Steadfast on Campus — The Spirituality of the Dross
If you’re looking for the opposite of what Gene Veith describes as The Spirituality of the Cross, here it is! Since dross rhymes with cross and, in as much as dross is waste matter, I think “The Spirituality of the Dross” is a fitting title for what our students are being taught.
One of our students thought he would attend the spiritual wellness seminar offered on campus. He returned to my study with high delight and placed into my hands a worksheet for “Developing Spiritual Wellness”1 (You may find a pdf copy here). I read it. I laughed. He knew I would. He’s a well-catechized Lutheran. What’s not so funny is that this is what is seriously being taught and believed on the secular campus.
According to the worksheet, here’s how you “develop spiritual wellness”:
“To develop spiritual wellness, it is important to take time out to think about what gives meaning and purpose to your life and what actions you can take to support the spiritual dimension of your life.”
What might the first action be you ask? The worksheet provides the answer with the bold heading:
Look inward? Oh, you mean to do a candid self-examination using the 10 Commandments as a mirror?
No. The worksheet suggests the following:
“This week, spend some quiet time alone with your thoughts and feelings.”
Did that just say, “alone with your thoughts and feelings”?
Yes, I dare say, it did!
“Slow the pace of your day, remove your watch, turn your phone or pager off, and focus on your immediate experience.”
Umm. Okay. I feel really warm. I hear birds chirping. The cloud in the sky reminds me of a heart. Now I have tingles…
The following activities are suggested:
“Spend time in nature. Experience continuity with the natural world by spending solitary time in a natural setting…Experience art, architecture, or music…Express your creativity: Set aside time for a favorite activity… Strive for feelings of joy and exhilaration. Engage in a personal spiritual practice: Pray, meditate, do yoga, chant… Tune out the outside world and turn your attention inward, focusing on the experience.”
“Experience…. Experience… experience.” Yes, we get the point! We see where the focus is!
“In the space below, describe the personal spiritual activity you tried and how it made you feel – both during the activity and after.”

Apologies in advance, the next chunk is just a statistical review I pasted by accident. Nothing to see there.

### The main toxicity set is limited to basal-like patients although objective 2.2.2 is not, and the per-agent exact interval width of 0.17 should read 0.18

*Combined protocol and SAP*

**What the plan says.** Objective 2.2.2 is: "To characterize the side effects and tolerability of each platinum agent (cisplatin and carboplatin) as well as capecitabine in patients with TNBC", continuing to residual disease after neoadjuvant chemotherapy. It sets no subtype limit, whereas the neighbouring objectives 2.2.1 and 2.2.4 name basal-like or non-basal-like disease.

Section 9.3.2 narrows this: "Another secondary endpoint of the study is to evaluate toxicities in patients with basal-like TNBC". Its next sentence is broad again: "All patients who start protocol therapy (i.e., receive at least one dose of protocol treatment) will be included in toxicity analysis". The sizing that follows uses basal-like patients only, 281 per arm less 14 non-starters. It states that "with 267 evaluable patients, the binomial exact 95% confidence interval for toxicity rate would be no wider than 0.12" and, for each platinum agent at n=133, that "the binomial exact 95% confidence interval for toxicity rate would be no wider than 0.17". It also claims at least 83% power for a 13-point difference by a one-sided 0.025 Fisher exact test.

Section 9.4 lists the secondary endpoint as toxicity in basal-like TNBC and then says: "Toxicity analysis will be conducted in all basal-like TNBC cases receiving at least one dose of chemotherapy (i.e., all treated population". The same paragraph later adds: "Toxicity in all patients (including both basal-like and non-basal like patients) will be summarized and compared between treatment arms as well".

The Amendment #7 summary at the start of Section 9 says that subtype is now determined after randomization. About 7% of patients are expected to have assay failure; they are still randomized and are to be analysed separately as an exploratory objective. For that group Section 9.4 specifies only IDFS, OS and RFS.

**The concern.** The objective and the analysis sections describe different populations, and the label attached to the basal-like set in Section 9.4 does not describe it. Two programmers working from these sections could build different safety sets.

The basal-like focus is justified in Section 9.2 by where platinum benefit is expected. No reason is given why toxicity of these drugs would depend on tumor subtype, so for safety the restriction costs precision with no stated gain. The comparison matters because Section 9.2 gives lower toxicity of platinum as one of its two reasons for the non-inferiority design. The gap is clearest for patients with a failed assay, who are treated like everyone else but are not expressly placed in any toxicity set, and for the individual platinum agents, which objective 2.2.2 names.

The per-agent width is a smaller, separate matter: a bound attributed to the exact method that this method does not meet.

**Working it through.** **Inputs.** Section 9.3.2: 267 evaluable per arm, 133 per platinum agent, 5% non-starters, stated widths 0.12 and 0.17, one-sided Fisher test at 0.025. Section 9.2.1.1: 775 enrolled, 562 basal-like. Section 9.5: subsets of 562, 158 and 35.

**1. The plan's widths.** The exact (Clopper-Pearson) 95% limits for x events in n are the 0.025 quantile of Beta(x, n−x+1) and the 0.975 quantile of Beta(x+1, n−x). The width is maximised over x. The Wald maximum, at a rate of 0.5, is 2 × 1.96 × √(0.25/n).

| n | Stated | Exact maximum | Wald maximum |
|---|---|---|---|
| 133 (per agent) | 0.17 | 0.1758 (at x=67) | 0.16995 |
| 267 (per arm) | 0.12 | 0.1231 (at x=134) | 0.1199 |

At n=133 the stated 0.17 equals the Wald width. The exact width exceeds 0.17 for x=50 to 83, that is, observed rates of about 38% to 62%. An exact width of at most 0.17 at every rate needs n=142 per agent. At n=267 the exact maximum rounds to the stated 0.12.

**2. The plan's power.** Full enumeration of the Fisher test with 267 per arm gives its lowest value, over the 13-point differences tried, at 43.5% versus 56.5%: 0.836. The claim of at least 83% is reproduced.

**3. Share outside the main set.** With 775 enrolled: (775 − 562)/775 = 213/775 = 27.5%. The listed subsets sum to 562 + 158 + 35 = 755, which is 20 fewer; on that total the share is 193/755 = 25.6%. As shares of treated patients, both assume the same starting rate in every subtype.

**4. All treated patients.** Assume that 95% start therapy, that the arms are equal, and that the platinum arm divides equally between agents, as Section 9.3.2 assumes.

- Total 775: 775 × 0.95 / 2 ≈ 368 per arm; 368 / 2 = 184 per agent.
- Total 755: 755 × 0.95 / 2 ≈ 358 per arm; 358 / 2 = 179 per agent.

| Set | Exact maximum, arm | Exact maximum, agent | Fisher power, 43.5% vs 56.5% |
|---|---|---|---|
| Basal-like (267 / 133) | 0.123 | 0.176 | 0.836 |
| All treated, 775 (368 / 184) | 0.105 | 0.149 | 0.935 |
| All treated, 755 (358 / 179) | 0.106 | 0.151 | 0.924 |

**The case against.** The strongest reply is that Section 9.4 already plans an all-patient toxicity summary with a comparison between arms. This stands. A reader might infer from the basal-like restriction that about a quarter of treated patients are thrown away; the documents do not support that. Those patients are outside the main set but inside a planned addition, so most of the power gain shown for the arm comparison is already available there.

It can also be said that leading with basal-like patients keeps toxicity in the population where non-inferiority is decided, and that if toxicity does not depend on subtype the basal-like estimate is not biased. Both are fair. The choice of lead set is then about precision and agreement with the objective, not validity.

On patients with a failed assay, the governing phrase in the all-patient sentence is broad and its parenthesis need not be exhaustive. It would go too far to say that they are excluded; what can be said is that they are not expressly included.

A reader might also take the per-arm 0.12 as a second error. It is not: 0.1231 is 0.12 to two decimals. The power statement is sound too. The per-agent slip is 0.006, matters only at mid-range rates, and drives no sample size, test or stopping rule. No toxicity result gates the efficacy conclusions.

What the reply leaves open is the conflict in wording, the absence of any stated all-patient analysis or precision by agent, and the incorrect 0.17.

Because, according to postmodern orthodoxy, how you feel determines what is true for you… and your truth is true and my truth is true, but just don’t tell me that there is only One Truth because that just can’t be true!
The second major heading is “Reach Out” and prescribes the following “spiritual activities”:
- Share writings that inspire you
- Practice kindness
- Perform community service
Funny. Sounds like the secular version of Witness, Mercy, and Life Together! Of course, the Witness, Mercy, and Life Together is all about Jesus and His work, whereas the three bullet points above are intended to be entirely about you apart from Jesus.
Upon doing one of the above “spiritual activities,” the worksheet again asks you to describe the activity and how it made you feel.
Get the idea? Spiritual wellness, according the wisdom on campus, comes from within you and is all about your feelings and experience (The Spirituality of the Dross).
Contrast this with The Spirituality of the Cross, as Gene Veith aptly calls it, where the life of a Christian is one of receiving all spiritual (and temporal) good from outside of himself—namely from the Crucified-Christ in preaching, baptism, absolution and the Supper.
John Kleinig sums it up well, “If we have problems in living the life of faith, if we have challenges in the practice of prayer, the solution is not to be found in what we do, our self-appraisal, or our performance. The solution to our problems is found in what we receive from God Himself, in His appraisal of us, and in His gifts to us… Our piety is all a matter of receiving grace upon grace from the fullness of God the Father” (Kleinig, Grace Upon Grace: Spirituality for Today)
 Insel/Roth, Core Concepts in Health, Tenth Edition © 2006 The McGraw-Hill Companies, Inc. Chapter 3.
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